Hospitals in California treat one heroin or prescription opioid overdose every 45 minutes.The recent epidemic is affecting the entire nation and California, the most populated state in America, has felt its effects keenly, particularly in the northern counties. The explosion of opioid addiction is largely due to “an increased awareness of the right to pain relief, the support of various organizations supporting the use of opioids in large doses, and finally, aggressive marketing by the pharmaceutical industry,” according to a widely-cited 2012 academic study. Other studies have noted wide variations in how doctors prescribe opioids. Also, illicit use of heroin has risen sharply, particularly among young adults, state ER visitation data show.
From the rich suburbs to the desert towns, Northern Californian doctors are struggling to control a wave of overdoses that have been fueled by a black market of prescription medication and heroin. The war on drugs is ongoing but it’s important to recognize that the supply is rising to meet a demand caused by legally prescribed medication: opioid pain relievers.
One of the key factors recognized as a contributing factor to the epidemic is lack of education. People tend to believe that drugs prescribed by their doctor are safe, and do not proceed with sufficient caution when taking prescription opioids.
The California Department of Public Health (CDPH) and its state partners convened a Prescription Opioid Misuse and Overdose Prevention Workgroup with the intention of improving collaboration and expanding joint efforts among state agencies working to address this epidemic. Goals include:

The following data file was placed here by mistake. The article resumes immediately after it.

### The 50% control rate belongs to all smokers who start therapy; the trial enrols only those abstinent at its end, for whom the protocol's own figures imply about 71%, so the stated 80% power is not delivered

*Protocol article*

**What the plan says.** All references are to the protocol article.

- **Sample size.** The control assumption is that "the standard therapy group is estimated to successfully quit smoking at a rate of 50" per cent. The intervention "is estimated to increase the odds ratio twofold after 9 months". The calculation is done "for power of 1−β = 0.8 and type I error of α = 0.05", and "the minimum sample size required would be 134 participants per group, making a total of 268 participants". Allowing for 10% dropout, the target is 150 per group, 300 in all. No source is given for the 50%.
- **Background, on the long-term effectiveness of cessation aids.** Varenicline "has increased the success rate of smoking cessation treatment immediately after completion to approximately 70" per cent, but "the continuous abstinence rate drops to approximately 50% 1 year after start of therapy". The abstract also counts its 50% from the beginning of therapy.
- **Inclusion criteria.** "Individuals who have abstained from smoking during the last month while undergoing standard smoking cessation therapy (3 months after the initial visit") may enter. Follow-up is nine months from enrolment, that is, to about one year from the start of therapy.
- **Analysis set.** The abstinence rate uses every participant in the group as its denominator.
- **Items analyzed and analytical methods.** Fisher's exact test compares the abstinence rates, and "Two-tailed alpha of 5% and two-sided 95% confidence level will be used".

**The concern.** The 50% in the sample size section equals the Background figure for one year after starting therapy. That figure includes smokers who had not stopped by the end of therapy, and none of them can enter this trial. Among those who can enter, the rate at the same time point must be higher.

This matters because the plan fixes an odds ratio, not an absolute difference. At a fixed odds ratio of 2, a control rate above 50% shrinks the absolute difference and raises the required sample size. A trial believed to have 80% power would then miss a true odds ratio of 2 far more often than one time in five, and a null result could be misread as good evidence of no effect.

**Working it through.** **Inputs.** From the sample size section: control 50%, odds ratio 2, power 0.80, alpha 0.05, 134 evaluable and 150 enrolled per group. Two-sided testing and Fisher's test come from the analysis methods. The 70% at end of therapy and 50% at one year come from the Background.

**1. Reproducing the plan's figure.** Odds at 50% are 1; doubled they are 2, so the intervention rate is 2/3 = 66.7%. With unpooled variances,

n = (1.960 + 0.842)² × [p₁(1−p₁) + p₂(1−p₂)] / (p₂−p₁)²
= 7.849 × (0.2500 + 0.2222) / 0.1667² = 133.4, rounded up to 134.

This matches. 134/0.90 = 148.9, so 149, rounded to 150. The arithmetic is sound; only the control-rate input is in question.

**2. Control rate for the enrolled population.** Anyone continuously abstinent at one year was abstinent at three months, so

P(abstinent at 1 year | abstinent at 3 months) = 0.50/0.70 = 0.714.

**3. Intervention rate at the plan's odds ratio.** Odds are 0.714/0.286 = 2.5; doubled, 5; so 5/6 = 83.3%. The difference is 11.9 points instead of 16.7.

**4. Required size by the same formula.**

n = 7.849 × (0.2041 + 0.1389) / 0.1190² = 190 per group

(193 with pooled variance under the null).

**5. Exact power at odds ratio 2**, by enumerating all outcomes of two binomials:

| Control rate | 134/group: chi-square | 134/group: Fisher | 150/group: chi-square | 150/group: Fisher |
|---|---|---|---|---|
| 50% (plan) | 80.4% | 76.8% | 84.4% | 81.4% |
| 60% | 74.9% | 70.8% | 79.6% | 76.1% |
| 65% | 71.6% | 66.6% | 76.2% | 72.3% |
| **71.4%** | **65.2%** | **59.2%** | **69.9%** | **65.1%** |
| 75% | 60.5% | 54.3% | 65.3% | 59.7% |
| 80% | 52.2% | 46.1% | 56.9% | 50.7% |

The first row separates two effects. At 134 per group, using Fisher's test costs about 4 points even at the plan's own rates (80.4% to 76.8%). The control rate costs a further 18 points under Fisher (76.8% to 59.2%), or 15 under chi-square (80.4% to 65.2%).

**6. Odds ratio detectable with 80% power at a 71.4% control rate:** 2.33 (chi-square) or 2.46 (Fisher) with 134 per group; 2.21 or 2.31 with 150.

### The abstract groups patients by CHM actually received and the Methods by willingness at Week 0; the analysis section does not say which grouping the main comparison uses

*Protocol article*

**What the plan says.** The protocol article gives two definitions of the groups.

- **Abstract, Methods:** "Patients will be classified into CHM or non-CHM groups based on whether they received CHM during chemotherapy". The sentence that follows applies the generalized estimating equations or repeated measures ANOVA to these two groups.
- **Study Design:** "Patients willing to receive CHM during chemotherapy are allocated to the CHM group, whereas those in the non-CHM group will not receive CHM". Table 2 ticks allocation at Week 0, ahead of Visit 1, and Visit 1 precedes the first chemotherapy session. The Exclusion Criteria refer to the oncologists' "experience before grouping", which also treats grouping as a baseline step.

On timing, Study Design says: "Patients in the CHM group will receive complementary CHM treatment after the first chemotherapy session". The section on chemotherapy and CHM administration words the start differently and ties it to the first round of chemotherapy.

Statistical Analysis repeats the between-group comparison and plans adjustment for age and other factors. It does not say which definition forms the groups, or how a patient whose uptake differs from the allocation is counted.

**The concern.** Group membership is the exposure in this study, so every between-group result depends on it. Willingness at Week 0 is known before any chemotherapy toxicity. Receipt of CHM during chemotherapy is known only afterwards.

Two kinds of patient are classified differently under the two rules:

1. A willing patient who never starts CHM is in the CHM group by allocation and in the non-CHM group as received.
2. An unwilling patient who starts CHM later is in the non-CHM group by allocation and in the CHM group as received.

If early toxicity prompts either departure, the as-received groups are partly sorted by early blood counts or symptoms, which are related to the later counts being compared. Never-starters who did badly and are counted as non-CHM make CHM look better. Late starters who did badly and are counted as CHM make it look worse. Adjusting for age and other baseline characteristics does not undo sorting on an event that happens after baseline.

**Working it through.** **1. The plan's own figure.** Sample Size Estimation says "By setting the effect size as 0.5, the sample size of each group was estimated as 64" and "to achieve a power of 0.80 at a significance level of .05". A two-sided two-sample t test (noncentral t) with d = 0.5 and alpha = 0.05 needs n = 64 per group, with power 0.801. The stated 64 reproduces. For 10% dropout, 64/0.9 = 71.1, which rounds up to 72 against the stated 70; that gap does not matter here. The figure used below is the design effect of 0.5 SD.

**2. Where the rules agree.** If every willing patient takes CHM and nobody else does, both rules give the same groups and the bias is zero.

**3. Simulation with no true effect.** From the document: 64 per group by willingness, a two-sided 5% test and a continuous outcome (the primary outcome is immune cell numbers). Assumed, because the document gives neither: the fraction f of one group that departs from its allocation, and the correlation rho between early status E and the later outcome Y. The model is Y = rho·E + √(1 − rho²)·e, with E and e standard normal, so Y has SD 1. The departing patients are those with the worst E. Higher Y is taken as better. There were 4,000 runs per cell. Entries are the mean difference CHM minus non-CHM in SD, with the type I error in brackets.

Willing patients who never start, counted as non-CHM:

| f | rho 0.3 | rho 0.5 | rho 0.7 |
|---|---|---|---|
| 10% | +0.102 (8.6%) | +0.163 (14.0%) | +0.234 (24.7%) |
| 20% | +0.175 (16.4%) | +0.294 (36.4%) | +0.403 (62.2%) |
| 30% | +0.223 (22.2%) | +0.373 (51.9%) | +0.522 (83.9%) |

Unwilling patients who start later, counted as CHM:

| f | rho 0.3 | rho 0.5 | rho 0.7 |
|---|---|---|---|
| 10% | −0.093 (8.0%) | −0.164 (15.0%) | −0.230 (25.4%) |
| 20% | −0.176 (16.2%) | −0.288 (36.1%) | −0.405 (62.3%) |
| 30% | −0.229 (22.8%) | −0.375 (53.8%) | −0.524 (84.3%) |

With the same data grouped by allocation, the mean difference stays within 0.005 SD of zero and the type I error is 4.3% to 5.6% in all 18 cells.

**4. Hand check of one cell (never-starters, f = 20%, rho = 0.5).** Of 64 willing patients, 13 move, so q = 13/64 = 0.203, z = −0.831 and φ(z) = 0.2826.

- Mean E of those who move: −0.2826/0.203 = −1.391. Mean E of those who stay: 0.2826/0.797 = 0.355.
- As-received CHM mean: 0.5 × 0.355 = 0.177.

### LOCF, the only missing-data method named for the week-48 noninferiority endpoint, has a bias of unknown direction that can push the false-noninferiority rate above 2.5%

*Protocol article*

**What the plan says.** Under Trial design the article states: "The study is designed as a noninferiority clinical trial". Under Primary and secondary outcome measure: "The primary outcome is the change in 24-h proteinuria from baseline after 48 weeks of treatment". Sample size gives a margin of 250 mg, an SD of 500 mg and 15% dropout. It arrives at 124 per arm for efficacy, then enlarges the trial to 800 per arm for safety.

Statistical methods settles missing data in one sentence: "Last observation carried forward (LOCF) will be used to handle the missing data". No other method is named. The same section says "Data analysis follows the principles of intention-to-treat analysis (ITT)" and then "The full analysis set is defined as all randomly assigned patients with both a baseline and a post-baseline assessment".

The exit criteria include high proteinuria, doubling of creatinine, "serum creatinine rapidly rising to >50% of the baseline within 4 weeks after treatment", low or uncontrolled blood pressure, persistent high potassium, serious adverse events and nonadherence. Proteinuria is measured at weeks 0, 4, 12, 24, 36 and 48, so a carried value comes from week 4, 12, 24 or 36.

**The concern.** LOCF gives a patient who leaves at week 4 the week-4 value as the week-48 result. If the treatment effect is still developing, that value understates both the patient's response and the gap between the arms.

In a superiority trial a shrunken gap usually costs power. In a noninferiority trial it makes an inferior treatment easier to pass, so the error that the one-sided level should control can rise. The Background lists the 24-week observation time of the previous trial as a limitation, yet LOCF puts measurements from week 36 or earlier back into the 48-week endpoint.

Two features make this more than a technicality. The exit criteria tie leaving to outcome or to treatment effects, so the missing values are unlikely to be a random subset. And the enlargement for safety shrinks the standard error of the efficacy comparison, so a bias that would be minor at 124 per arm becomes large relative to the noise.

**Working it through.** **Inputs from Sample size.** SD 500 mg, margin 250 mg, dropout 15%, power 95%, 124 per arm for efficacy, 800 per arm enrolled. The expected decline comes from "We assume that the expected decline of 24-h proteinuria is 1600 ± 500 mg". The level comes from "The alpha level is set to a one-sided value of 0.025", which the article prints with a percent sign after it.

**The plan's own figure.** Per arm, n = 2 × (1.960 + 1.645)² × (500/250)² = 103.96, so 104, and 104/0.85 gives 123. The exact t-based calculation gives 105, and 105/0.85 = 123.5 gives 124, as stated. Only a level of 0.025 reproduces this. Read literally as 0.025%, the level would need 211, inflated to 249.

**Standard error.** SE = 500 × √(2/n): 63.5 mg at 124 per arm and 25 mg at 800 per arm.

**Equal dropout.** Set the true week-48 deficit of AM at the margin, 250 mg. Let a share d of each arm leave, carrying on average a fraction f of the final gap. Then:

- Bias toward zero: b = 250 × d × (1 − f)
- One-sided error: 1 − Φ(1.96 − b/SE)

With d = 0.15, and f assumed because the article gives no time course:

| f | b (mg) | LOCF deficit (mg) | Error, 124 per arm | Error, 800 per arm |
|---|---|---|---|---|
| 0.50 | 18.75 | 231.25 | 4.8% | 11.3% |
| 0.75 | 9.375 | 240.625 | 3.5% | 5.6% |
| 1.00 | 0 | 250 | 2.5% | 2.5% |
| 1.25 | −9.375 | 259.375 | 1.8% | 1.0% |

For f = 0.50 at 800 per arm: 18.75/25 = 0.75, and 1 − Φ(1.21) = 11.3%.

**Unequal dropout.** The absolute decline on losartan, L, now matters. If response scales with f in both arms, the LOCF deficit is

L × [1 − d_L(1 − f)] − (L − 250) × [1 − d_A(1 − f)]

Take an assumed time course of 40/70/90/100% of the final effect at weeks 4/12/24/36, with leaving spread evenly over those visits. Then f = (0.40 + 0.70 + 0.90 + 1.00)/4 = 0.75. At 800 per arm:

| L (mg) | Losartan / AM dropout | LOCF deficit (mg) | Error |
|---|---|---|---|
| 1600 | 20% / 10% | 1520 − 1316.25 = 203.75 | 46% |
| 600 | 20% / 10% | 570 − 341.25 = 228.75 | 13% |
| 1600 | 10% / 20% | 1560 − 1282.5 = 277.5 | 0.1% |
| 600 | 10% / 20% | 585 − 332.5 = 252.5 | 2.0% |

• Promote safe and effective prescribing and dispensing policies and practices.
• Guide appropriate patient use, storage and disposal of prescription drugs.
• Support proper pain management methods.
• Minimize the unintended consequence of increased heroin use.
• Promote the expansion of medically assisted treatment opportunities.
• Workgroup membership is representative of many agencies and disciplines, bringing diverse perspectives and valued content expertise.
The workgroup included task forces to address specific aspects of the problem, focusing on: Communications and Outreach, Data Gathering and Sharing, Integrated Health Care and Policy, and Treatment.
In 2015, the California Department of Public Health was awarded a four year grant from the Centers for Disease Control and Prevention (CDC) to implement a comprehensive program addressing opioid misuse and abuse in California’s counties most impacted by the opioid epidemic. The Prescription Drug Overdose Prevention Initiative (PDOP) focuses on three primary interventions, including promotion of safe prescribing policies and increased use of naloxone; outreach and education to local health departments and other community-based interventions; promoting the use of the Controlled Utilization Review and Evaluation System (CURES), which tracks and monitors all opioid prescriptions within California.
This last was given a big boost recently: on September 27, Gov. Jerry Brown in California signed into law Senate Bill 482, which legally requires a health care practitioner to consult the CURES database and to review a patient’s controlled substance history no earlier than 24 hours, or the previous business day, before prescribing a Schedule II, III, or IV controlled substance. This is a big step in the direction of curbing so-called doctor shopping i.e. a patient obtaining controlled substances from multiple healthcare practitioners without the prescribers’ knowledge of the other prescriptions.
The concern is that laws making it harder for patients to obtain the pharmaceuticals may simply open the doorway for desperate addicts to seek out heroin as an easier to obtain (and sometimes cheaper) substitute. Increased awareness of the signs of addiction, and fast intervention on the part of those in a position to recognize it, will be key to effectively addressing this epidemic.